The year was 1994, and oh what an awkward and transformable year it was. Allow me to paint a 20-year-old picture using swift, roomy strokes if I may. In those days, I occupied the basement of my parents’ suburban homestead. I shared my first quasi-studio apartment with a blow-up mattress for a bed, ripped out Snowboard Magazine pages taped to plastic sheets covering the rows and rows of canary yellow insulation, a loud and obnoxious hot water heater that would wake me up in the middle of the night in a dead panic, and of course, my adorable mother popping down every half hour to painstakingly adhere to the family laundry. My “bedroom” throughout the duration of my high school days was a labyrinth of new and exciting music, and at the time, few syncopated sounds were more otherworldly (for a suburban white kid living in the rural Midwest) than Los Angeles’ own, Cypress Hill.
As a gullible and easily impressionable youth, anything that wasn’t early 90s country radio (or the overly played and equally obnoxious doobs of the grunge scene) grabbed my conformed and sheltered ear. Jane’s Addiction, Onyx, Beastie Boys, Operation Ivy, Ministry, Vacuum Scam, and The Pharcyde all became rhythmically projected voices, representing the outside world; a world I knew nothing about, but that which promised gilded and painful excitement.
Cypress Hill’s first two albums are critically flawless. Fans of Tim McGraw and those still clinging to Pearl Jam may have a different (and mortally incorrect) opinion. On the We Ain’ Goin’ Out Like That single, which is really more of an EP, there featured a song that was released exclusively to this release. This song, the opus of my youth, and a song my friends and I still quote on a weekly bases, is Scooby Doo. No mysteries are solved during the three minutes and 39 seconds of this epic story, and nobody utters the icon phrase “jinkies” (at least in English). Instead, Scooby Doo is a bass-heavy, skull-vibrating anthem covering themes of street confrontations and the ultimate and fatal error of crossing that forbidden line in the sand. It was, at the time, a force so strong, we’d play it on as many different stereos as we could to see whose rig had the biggest bass. Lancer Dancer is the legendary champ on all counts of said experiment (his mobile speaker system would knock you up side the head and inject a subtle, but piercing ringing sensation, both pleasing and a bit sobering).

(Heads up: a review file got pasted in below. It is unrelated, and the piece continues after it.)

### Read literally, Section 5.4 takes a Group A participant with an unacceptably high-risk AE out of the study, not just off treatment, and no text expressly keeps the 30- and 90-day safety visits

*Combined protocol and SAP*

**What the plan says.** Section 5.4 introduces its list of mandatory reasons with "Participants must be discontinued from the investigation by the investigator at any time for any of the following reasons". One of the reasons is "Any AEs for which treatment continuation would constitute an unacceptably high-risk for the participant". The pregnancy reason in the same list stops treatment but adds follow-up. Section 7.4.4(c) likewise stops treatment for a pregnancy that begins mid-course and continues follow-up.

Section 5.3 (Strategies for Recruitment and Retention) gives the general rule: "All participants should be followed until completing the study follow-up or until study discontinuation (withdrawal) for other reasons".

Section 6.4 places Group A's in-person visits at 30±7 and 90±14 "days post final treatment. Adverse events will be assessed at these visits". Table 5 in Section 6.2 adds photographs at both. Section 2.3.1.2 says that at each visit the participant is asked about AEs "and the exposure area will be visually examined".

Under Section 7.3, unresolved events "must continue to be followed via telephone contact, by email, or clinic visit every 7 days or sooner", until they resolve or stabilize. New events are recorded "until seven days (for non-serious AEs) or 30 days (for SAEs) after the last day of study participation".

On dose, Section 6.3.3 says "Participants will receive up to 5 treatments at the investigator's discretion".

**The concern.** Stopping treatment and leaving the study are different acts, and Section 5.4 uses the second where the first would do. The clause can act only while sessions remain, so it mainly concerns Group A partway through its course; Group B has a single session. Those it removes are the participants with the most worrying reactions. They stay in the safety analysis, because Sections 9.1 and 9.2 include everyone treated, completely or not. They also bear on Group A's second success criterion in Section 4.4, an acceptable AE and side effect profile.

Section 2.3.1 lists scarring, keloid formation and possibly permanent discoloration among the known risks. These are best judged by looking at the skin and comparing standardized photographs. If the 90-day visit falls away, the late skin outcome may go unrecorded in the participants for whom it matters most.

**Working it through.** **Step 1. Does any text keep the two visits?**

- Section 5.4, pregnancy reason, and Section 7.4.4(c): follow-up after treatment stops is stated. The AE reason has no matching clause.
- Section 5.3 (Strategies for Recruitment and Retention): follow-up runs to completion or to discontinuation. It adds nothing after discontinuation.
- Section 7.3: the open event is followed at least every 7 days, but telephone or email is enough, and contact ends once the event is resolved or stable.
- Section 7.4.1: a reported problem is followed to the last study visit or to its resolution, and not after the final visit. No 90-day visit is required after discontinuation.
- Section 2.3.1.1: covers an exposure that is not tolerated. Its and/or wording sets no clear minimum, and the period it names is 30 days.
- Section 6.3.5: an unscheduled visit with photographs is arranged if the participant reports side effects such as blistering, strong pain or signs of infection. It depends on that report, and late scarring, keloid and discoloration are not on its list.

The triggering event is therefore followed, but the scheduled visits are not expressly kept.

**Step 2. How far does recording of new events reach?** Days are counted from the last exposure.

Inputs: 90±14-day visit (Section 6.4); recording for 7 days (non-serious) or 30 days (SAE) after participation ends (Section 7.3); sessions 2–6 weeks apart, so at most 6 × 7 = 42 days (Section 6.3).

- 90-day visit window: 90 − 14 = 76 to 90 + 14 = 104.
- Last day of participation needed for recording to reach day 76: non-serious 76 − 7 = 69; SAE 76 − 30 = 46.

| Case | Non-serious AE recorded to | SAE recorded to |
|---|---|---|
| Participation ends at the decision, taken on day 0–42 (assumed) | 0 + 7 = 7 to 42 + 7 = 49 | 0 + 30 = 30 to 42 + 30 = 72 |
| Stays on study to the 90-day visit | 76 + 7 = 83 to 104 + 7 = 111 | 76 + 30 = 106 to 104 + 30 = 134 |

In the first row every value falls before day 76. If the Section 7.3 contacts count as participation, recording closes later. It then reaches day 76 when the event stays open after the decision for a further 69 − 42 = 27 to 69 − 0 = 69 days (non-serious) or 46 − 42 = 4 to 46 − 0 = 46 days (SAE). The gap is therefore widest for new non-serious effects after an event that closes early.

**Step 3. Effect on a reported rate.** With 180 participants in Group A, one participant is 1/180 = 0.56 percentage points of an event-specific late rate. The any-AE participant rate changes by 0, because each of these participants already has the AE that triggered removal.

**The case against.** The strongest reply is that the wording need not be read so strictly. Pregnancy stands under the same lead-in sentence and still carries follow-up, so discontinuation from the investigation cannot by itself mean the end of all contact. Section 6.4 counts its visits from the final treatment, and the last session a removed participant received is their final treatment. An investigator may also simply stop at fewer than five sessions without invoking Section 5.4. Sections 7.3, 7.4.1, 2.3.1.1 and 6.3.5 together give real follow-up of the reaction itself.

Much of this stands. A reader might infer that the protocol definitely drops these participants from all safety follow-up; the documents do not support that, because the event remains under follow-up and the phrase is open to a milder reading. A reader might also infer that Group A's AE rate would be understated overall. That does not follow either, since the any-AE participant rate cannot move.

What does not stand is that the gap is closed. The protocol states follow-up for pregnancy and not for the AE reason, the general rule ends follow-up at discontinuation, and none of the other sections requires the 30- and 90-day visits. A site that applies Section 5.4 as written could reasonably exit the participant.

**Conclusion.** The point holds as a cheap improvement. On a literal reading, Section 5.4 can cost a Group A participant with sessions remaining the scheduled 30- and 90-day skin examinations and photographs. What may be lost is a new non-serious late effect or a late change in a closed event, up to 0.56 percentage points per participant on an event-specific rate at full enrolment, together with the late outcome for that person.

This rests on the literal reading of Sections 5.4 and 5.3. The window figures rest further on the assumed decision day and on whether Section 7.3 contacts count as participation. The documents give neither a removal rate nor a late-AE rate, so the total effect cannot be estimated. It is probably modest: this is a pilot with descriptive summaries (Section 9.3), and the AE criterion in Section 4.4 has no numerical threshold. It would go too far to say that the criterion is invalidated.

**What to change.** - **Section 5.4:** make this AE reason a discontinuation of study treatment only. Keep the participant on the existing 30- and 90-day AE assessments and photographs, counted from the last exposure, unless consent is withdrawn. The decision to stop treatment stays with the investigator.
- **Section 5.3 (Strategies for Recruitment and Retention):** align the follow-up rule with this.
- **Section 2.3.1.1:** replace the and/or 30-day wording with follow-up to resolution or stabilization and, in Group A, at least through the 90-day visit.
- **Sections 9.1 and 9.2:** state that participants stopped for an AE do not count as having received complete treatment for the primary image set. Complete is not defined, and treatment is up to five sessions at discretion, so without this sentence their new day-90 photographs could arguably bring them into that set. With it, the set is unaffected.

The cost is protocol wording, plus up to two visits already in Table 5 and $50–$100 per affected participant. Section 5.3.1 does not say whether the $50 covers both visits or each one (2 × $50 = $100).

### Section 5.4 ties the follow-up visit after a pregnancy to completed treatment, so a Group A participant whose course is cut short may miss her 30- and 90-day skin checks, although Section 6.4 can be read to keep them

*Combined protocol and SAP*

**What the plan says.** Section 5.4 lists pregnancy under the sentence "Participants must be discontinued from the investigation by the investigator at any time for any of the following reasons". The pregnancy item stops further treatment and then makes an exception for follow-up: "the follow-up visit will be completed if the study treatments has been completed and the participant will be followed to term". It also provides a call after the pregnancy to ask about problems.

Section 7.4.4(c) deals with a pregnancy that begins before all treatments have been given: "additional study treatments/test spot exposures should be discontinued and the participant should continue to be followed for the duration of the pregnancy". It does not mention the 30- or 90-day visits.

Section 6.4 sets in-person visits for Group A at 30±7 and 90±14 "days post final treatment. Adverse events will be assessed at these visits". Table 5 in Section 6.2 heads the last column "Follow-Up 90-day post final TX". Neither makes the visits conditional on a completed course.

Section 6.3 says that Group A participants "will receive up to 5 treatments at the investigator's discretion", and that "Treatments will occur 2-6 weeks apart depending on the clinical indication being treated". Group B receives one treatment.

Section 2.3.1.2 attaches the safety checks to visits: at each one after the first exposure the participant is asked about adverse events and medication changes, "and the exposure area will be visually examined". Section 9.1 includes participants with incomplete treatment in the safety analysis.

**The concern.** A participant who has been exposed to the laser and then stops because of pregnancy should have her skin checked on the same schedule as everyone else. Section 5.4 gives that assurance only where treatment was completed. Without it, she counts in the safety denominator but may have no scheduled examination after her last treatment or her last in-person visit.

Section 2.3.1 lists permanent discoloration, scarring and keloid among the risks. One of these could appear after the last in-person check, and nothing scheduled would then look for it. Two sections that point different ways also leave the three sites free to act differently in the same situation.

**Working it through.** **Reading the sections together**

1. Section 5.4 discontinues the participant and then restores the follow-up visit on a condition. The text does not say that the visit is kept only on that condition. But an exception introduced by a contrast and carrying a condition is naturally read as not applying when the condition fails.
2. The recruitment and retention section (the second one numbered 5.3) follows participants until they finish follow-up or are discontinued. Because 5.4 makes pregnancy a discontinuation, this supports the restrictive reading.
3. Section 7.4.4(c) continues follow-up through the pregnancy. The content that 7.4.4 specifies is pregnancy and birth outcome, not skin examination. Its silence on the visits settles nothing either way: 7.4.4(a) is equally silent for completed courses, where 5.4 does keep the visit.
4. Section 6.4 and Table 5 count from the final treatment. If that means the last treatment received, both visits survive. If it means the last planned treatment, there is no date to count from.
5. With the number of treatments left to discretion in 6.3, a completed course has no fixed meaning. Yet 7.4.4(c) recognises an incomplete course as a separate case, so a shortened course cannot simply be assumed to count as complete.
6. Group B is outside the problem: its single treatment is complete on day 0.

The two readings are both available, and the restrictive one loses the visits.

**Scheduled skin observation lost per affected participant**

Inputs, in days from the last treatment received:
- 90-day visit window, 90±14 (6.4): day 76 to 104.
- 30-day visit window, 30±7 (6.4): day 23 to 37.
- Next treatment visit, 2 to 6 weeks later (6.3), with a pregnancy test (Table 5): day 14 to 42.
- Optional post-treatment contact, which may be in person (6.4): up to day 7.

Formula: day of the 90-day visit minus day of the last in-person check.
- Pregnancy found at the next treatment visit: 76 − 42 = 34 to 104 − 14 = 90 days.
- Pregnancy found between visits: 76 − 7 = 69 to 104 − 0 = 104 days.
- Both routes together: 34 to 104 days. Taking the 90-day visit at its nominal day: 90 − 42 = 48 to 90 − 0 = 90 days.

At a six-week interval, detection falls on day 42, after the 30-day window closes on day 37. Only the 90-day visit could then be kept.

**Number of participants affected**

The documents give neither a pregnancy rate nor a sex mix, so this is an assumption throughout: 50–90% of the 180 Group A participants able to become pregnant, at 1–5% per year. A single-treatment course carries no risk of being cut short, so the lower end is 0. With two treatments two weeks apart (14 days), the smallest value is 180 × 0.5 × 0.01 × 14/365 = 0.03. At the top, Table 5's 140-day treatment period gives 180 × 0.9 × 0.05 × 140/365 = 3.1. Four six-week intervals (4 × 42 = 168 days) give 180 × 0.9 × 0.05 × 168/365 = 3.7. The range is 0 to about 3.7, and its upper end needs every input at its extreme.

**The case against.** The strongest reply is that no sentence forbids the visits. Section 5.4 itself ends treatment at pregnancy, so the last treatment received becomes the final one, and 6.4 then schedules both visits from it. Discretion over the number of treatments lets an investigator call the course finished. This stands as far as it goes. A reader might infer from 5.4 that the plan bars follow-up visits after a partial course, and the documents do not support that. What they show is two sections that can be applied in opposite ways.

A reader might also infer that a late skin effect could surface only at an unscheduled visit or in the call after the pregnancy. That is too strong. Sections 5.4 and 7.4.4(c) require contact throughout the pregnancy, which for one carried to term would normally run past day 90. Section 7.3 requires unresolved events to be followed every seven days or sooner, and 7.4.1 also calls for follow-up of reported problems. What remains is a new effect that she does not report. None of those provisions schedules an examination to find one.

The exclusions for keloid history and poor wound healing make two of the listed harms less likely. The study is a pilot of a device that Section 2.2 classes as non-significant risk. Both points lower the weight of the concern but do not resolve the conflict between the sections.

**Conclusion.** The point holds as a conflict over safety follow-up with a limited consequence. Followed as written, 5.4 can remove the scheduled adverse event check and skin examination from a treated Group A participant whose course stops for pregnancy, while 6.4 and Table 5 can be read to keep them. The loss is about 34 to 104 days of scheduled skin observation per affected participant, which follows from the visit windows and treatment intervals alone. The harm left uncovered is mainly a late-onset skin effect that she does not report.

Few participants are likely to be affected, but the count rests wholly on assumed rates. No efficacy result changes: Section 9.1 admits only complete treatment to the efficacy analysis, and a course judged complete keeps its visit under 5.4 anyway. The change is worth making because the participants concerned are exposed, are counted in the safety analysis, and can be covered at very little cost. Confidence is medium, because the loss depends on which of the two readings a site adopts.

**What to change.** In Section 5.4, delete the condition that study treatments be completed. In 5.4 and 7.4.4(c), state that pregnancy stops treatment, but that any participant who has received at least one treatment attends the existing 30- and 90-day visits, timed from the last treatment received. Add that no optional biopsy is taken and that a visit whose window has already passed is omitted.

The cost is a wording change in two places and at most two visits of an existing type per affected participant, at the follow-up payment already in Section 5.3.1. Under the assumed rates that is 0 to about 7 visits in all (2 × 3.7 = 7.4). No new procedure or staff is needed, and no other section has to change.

Scooby Doo, if only for me, and a modest core group of friends, is 1000 times more legendary than Stairway to Heaven, and will forever live as the biggest, most atrocious bass-tastic song I’ve ever had the distinct pleasure of experiencing.
You’d aroun’ da way, mang… I know where chu at!